Why Parents Should Put Kids on a Digital Diet


I've been putting a lot of thought into parenting for a digital world. My kids, as you can probably guess, have enough gadgets and gizmos around the house to stock a small Best Buy. And that makes me worry.

There's a running refrain when I talk with other parents about media -- games, TV, movies -- and kids. If you grew up in the 1970s and 1980s, you probably spent more time than was healthy in front of the TV and then, a few years later, in front of the Nintendo. Our parents didn't think about media consumption as we do, for a number of reasons.

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Culturally, media has changed since we were younger. Violence and, to a lesser degree, adult content, while prevalent in the olden days, are more realistic and, as a result, make us think all media is more violent (whether that's true is a discussion for another post). More important, content is more available than it ever was. Thirty years ago, a TV got a few channels through rabbit ears. These days you get a hundred channels worth of content on your MP3 player.

That's why I think most kids could use a digital diet. Too often we turn on the TV or computer out of habit, and I think kids are very susceptible to this tendency. I'm guilty myself -- I can't go a few minutes without checking the smartphone -- but I'm trying to remedy that. More important, is making sure the kids don't fall into habits that will, in the end, be hard to break.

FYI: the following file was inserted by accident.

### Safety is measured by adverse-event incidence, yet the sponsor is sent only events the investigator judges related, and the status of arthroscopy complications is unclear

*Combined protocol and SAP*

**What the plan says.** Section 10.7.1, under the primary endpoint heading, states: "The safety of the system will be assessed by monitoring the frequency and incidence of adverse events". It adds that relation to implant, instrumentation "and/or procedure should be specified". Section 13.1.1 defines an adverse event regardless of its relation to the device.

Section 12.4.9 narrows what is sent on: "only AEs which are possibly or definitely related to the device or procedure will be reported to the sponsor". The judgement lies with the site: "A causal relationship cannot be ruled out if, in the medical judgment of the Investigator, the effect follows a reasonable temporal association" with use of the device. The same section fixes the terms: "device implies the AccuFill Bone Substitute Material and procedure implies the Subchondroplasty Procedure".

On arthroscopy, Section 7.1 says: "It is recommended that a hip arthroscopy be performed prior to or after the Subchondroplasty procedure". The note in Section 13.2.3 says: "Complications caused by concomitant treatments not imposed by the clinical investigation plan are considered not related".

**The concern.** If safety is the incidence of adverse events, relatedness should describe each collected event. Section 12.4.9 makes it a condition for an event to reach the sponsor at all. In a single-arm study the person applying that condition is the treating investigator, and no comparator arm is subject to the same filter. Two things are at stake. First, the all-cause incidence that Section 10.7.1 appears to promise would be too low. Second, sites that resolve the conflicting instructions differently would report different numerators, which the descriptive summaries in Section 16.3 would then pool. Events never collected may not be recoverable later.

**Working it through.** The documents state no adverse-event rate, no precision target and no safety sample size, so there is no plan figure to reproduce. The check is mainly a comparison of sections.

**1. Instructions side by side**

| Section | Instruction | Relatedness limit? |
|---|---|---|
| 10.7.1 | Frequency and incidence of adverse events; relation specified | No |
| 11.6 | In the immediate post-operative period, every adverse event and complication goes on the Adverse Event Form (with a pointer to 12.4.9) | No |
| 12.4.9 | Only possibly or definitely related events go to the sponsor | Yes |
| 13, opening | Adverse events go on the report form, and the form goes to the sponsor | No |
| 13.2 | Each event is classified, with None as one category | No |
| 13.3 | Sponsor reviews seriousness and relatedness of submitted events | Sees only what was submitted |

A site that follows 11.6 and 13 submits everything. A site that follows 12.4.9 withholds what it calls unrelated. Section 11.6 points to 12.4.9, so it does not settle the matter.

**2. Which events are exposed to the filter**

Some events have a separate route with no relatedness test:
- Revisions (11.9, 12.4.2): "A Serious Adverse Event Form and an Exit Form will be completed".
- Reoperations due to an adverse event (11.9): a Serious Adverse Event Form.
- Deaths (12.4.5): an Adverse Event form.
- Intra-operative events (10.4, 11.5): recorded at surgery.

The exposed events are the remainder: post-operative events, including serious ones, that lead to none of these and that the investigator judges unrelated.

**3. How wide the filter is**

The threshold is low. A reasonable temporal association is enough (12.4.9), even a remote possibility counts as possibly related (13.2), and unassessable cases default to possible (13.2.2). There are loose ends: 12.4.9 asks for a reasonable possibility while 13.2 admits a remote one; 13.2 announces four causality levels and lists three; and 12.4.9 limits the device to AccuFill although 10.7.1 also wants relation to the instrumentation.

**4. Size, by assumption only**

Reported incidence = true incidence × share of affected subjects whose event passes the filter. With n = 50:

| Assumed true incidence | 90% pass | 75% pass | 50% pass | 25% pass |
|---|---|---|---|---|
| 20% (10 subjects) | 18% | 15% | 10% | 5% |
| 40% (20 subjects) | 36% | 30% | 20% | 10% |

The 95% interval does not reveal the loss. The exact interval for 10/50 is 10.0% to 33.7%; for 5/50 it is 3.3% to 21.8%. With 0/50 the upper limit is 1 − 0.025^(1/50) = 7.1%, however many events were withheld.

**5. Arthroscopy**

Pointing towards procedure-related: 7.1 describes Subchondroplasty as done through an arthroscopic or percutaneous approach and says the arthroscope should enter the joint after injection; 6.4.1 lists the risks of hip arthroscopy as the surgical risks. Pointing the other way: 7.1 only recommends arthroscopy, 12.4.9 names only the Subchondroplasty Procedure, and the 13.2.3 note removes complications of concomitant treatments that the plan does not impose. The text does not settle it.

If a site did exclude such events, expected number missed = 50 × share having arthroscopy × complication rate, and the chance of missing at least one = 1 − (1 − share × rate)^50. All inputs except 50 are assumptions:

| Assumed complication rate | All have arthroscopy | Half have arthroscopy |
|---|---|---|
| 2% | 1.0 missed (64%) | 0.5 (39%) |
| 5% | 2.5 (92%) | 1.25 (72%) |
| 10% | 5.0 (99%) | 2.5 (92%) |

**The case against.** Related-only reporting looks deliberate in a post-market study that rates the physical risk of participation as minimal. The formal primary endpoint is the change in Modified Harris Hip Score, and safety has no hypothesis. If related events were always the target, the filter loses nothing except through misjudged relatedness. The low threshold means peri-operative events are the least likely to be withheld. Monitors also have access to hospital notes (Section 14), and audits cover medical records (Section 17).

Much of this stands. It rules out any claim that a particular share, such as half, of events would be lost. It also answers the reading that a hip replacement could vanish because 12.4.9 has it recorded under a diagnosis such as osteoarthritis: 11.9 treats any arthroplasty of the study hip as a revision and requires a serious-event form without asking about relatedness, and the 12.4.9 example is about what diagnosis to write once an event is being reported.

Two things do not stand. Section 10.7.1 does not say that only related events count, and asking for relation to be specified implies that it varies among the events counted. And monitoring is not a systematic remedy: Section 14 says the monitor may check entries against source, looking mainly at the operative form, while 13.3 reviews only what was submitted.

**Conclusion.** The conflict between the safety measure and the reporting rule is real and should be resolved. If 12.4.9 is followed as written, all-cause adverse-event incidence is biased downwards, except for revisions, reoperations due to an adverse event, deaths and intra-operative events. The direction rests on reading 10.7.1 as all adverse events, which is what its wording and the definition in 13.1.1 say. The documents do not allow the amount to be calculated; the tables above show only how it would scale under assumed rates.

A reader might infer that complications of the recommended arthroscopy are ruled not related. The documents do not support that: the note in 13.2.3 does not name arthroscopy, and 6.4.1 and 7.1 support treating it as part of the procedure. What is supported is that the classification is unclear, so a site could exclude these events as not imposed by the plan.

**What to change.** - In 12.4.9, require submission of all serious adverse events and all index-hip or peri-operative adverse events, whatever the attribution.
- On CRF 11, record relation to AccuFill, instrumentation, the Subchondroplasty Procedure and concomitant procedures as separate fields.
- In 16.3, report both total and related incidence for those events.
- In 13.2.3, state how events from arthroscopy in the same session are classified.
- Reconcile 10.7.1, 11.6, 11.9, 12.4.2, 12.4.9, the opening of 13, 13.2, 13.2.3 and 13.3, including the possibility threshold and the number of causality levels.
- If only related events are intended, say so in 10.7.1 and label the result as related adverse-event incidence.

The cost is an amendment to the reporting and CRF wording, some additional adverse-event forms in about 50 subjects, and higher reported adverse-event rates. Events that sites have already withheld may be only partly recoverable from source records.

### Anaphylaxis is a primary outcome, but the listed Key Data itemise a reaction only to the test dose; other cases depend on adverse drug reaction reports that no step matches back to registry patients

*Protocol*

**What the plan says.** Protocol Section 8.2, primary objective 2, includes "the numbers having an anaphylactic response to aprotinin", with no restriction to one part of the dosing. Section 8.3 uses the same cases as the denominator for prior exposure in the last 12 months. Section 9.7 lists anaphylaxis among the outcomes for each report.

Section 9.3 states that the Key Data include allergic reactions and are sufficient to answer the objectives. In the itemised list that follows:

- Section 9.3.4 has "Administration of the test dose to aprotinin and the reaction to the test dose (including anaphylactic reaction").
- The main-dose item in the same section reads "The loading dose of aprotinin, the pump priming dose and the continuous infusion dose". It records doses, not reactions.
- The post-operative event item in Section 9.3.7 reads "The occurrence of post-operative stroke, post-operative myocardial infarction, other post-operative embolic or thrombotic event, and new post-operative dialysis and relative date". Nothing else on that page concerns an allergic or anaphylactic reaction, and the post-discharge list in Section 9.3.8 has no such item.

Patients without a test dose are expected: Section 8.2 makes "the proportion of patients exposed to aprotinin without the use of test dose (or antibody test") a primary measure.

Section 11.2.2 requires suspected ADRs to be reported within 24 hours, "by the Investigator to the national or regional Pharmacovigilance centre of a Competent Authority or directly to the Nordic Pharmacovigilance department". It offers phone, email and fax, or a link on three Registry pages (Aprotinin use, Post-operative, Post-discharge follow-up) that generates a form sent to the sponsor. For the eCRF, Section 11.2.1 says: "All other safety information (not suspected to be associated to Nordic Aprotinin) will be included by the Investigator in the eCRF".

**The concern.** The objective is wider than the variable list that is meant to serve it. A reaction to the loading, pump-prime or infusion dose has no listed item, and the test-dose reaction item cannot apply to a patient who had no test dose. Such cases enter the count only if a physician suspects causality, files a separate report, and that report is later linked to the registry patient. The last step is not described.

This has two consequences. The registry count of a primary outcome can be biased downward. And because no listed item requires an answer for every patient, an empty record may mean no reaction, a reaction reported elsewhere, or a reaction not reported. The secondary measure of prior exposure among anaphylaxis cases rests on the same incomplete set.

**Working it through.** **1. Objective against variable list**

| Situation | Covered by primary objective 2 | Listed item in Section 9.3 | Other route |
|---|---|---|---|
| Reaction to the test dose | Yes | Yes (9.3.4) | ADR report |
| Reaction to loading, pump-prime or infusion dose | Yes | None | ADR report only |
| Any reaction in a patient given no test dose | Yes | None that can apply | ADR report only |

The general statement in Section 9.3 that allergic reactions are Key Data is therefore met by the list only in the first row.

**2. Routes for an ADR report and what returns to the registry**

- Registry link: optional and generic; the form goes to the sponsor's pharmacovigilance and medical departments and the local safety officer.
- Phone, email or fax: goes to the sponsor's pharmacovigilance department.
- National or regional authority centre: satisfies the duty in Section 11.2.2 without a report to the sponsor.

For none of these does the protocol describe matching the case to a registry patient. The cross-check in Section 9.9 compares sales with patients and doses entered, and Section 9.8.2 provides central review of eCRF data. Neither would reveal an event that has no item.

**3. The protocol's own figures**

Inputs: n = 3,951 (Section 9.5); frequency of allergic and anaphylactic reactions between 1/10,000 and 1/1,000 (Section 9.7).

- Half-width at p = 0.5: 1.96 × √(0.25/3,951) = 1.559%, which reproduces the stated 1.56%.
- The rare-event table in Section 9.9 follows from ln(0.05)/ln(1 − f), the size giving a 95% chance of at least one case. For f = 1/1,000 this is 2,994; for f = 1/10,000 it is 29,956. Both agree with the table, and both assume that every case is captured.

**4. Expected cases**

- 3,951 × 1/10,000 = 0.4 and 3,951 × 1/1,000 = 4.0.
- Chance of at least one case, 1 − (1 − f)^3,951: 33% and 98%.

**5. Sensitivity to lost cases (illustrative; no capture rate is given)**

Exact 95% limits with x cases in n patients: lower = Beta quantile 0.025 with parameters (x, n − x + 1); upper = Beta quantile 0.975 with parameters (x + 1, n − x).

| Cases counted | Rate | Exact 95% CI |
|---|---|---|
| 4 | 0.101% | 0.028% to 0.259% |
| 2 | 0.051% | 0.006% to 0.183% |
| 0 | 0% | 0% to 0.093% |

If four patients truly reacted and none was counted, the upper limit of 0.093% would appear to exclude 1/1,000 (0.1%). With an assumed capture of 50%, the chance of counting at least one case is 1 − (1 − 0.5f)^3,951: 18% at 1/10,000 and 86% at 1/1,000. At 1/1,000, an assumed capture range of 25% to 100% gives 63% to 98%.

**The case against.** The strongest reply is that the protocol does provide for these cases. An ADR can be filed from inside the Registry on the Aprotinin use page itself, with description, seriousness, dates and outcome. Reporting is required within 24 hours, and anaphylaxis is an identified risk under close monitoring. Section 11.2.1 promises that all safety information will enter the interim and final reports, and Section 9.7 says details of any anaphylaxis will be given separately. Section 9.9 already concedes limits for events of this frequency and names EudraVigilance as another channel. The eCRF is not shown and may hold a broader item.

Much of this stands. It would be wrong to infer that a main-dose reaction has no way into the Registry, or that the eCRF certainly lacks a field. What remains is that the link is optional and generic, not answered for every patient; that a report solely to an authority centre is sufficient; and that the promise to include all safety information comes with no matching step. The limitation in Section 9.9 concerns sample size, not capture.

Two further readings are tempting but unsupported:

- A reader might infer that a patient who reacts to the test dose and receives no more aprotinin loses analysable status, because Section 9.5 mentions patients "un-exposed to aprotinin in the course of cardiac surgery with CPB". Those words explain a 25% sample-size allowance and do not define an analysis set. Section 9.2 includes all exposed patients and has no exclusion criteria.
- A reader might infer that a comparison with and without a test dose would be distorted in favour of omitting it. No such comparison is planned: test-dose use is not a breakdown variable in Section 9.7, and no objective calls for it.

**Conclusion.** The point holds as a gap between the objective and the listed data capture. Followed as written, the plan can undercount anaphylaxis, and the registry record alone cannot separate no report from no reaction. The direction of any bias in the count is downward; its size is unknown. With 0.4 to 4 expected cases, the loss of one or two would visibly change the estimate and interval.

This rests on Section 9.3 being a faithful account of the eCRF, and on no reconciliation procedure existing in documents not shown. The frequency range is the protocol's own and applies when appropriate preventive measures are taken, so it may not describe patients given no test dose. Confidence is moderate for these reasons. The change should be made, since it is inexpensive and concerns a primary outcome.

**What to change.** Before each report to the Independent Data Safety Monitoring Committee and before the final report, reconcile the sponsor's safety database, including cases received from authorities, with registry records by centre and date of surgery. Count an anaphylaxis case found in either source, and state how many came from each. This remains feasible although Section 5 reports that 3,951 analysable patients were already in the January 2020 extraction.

My wife and I have worked hard to create a bit of structure around media consumption in the house. First, we limit TV and movies to a few hours on weekends. This includes anything from a few movies on Saturday and Sunday to an hour on the Nintendo 3DS or Wii. That's it.

Oddly, I've heard from some parents who believe that this media diet is dangerous. My own mom warned me that we were raising kids to be rebels and sneaks. Whether she is wrong or right is difficult to say but, for obvious reasons, we don't want our kids stuck on the couch all day.

So where is the happy medium? Do you throw away the TV entirely? Reduce watching time to a few hours per week? Become a draconian TV lord, meting out a few minutes every year?

I honestly don't know.

My opinion -- at least right now -- is that kids need to be enmeshed with their culture. Movies and TV are important, as are video games. I also feel I need to be well versed in what they're watching and playing and co-watching and co-gaming makes that easy. By playing the Wii with my son, I learn what his favorite games are about, and it creates a topic of conversation that is as important as what he wants for lunch and what he learned at school.

In the end, no one has the answer (except maybe experts who believe that there should be no screens before the age of 3). My wife and I think we have a good system in place and many would differ.

What do you think about kids and media and, more important, how much time kids should spend in front of screens?

 

Image via Flickr/shardsofblue

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